Challenging racism

Belafonte was an important U.S. spokesperson for the anti-apartheid struggle in South Africa. Belafonte whole heartedly supported left-wing progressive causes that threw a challenge to the racist, white status quo; this includes being a vocal opponent of imperialist war. In January 2006, Belafonte led a delegation, which included actor Danny Glover, farmworker organizer Dolores Huerta and professor Cornel West, to Caracas, Venezuela, to meet with the late President Hugo Chavez.
Belafonte told Chavez during a TV and radio broadcast: “No matter what the greatest tyrant in the world, the greatest terrorist in the world, George W. Bush says, we’re here to tell you: Not hundreds, not thousands, but millions of the American people … support your revolution. . . . We respect you, admire you, and we are expressing our full solidarity with the Venezuelan people and your revolution.” ( Jan. 9, 2006)

Supporter of the Cuban Revolution

Belafonte was Cuba’s Friendship Medal by the Council of State in 2020. When on July 23, 2020, Harry Belafonte held aloft the Friendship Medal, awarded by the Cuban state, traversing his mind, was a recollection of an unforgettable chain of events during his life when he shared the same luck, convictions and destiny of inhabitants of Cuba. On that day, then Cuban ambassador in Washington José R. Cabañas stated:, “This distinction serves as recognition of your lifelong solidarity with Cuba, your respect and admiration for the Cuban revolutionary process.”
On the 95th birthday of the U.S. actor, musician and social activist — born March 1, 1927, in New York — Belafonte continues to be a source of inspiration for many of his compatriots and for those of us who appreciate him as an exceptional artist, extraordinary human being and dear friend. One name cannot be overlooked in describing the development of such a special bond: Fidel Castro. The historic leader of the revolution and the actor and singer, a companion of Martin Luther King in the struggle, cultivated a very close relationship, after Belafonte reencountered Cuba in 1979, subsequently never foregoing his trips to Havana, as long as his health allowed.
Belafonte got to know the city in the 1950s, not without first exchanging words and experiences with many Cubans living in New York, and feeling an affinity for the music of the neighboring country, especially after listening to Chano Pozo with Dizzy Gillespie’s band.
In those same years, more than sensation of his films, the song “Matilda, Matilda” touched the core of the soul of the Cubans at that time, a song that dates back at least to the 1930s, when the calypso pioneer, Trinidad’s King Radio (aka Norman Span) released the song. Belafonte first recorded it in 1953, and it turned into immediate hit, further popularized with its inclusion on his second full-length album with RCA Victor in 1955.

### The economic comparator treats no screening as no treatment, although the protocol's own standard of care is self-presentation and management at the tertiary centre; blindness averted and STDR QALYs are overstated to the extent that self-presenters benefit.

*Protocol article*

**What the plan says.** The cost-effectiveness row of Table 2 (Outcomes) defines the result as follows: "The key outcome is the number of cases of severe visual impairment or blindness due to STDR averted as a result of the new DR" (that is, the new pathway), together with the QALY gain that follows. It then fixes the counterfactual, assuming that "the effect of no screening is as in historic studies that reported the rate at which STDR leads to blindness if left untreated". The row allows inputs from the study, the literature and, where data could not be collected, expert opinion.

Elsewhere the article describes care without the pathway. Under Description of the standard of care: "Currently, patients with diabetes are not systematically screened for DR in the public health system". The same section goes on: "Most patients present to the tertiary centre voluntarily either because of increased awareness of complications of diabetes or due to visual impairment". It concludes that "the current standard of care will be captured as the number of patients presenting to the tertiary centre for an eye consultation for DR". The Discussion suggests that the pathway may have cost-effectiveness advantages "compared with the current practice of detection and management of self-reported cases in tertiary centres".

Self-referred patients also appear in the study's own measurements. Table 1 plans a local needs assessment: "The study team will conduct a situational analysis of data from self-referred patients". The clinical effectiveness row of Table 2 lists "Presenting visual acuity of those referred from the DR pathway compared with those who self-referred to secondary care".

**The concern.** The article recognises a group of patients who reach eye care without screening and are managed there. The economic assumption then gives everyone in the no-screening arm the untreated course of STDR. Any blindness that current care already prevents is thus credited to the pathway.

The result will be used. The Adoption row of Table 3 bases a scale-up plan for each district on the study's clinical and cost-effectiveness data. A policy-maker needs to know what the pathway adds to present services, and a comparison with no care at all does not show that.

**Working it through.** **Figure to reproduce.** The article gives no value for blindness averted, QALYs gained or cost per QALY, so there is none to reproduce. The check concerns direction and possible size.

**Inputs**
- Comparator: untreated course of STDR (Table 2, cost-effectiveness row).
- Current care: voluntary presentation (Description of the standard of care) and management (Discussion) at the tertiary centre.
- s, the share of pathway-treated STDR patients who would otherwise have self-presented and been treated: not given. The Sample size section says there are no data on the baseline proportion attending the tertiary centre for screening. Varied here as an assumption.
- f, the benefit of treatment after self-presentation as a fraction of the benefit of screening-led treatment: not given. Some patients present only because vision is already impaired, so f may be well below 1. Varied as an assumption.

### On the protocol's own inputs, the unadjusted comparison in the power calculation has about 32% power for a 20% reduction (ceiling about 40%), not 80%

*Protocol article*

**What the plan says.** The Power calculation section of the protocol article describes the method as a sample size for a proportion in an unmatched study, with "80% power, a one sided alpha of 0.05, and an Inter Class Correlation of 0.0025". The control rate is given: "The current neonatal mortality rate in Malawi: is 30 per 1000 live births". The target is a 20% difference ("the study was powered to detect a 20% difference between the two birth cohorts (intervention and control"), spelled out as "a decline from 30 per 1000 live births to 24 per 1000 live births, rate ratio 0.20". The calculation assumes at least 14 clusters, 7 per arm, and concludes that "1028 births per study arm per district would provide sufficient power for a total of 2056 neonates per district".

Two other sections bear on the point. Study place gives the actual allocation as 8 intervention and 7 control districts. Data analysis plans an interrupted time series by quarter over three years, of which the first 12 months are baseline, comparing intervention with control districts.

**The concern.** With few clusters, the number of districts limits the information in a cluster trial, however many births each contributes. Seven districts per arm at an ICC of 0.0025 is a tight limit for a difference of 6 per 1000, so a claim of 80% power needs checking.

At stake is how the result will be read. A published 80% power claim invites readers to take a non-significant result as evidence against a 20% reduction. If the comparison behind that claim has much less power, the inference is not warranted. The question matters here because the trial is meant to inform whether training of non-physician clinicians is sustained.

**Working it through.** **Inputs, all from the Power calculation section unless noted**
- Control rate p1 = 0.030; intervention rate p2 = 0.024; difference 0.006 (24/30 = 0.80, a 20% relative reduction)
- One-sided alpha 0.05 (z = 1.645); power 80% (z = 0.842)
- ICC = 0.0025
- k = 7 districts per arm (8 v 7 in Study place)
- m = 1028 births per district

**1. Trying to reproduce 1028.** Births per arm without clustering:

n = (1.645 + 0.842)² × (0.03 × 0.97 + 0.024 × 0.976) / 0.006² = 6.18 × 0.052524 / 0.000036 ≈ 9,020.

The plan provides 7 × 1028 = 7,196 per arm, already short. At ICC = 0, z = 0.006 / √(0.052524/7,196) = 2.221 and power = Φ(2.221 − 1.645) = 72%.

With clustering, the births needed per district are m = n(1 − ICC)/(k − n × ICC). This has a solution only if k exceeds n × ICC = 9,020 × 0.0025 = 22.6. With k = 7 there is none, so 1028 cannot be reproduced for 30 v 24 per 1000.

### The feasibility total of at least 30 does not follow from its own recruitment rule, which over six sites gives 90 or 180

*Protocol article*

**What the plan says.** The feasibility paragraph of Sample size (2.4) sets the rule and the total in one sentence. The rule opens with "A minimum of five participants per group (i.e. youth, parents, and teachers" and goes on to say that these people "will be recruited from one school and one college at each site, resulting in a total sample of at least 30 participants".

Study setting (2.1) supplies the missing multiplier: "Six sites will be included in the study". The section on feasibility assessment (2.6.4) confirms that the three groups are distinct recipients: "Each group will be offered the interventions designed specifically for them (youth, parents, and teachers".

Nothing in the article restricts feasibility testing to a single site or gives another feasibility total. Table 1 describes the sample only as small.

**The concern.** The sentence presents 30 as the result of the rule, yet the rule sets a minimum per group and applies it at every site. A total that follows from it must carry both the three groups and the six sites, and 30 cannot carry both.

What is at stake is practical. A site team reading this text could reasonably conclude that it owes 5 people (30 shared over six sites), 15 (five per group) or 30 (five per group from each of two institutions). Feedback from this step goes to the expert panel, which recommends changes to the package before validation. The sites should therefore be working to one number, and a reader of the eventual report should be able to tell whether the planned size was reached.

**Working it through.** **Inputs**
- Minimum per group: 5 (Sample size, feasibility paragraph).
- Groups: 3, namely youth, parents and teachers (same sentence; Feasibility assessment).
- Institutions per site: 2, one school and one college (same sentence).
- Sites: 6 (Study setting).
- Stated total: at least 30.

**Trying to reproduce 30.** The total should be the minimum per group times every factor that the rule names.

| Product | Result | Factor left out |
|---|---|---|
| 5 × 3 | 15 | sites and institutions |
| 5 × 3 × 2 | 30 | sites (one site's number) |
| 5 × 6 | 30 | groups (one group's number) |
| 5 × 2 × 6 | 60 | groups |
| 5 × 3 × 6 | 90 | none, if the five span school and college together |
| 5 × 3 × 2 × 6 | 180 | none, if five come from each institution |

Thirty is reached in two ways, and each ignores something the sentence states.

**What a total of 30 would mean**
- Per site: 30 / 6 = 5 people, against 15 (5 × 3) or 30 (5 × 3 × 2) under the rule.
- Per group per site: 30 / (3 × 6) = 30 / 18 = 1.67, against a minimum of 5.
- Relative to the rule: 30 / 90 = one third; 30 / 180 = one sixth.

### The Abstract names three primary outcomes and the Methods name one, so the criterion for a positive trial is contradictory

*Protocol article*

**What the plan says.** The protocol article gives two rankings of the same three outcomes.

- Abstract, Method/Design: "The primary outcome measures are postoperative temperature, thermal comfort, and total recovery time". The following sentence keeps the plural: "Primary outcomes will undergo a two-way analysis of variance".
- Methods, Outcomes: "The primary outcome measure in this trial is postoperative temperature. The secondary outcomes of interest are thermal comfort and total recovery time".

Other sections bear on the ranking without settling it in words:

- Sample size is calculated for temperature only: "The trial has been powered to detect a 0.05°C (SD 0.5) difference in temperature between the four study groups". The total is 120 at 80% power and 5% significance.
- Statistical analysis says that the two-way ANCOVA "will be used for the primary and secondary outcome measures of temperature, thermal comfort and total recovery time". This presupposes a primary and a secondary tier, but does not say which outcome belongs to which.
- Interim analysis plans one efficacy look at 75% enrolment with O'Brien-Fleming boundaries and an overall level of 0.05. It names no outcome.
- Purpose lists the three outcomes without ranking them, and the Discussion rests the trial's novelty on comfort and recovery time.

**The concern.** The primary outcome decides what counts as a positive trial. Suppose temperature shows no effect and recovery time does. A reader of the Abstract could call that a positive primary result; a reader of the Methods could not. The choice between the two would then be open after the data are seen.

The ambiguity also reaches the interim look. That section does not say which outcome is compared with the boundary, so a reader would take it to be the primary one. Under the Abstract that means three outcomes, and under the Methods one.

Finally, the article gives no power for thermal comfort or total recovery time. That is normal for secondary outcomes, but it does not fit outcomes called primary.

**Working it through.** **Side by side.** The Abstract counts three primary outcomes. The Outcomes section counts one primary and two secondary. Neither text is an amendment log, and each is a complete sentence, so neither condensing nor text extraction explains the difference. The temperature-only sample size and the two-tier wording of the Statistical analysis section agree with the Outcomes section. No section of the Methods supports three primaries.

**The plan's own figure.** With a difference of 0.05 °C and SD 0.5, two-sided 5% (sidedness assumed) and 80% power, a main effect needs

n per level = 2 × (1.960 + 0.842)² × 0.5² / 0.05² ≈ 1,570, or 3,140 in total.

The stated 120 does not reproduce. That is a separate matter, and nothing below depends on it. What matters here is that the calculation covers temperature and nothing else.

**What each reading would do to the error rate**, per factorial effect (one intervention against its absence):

In his memoirs, “My Song: A Memoir of Art, Race, and Defiance”, published in 2011, its Spanish version still unpublished in Cuba, he wrote: “When I became an artist and began to have some celebrity, I went to Cuba quite regularly, before ’59. I went there with Sammy Davis Jr., and to hear Nat King Cole, and to hang out with Frank Sinatra; the place where we most often gathered was the Hotel National.
“Everybody was performing there except me. When they came to me — and I had a work contract, when the Habana Riviera Hotel first opened — I was in an interracial marriage, as it was called in those days, and suddenly I became a persona non grata, in Cuba, everywhere.
Right around that time he filmed Robert Rossen’s film, “Island In The Sun,” in which he was cast as a Black union leader in a fictitious West Indian country who lived a love story with a young white woman from the upper middle class (Joan Fontaine). The film ignited controversy when it was released in the United States in 1957, considering that racist elites considered its content an irresponsible transgression.
After the triumph of the Cuban Revolution on January 1, 1959, Fidel, who, in addition to being an avid reader, enjoyed movies to the extent that his political and governmental responsibilities allowed, saw the film and talked about it with Belafonte, along with his wife Julie, and Sidney Poitier, a friend and colleague. For both Fidel and Harry, racism and discrimination based on skin colour were and intolerable cultural phenomena.
In this regard, Belafonte noted in his memoirs: “Many Cuban exiles say that in Cuba there was no racism before the Revolution, that Cuba was never racist, never like the United States. I think that Cuba, among all the Caribbean islands, all with racist practices, was the most racist . . .
“So, when I went to Cuba after the revolution, the first thing I noticed was the mixture of people, particularly among young people, there were still residues of the old customs, but certainly among the young, when I went to the university, and when I went to cultural sites, when I went to day care centers, wherever I went in Cuba among the young, I was deeply impressed by the extent of racial integration . . . . I am not suggesting that in Cuba there is no racism, but it is important to know that it is not an official state practice, nor is it institutionalized.”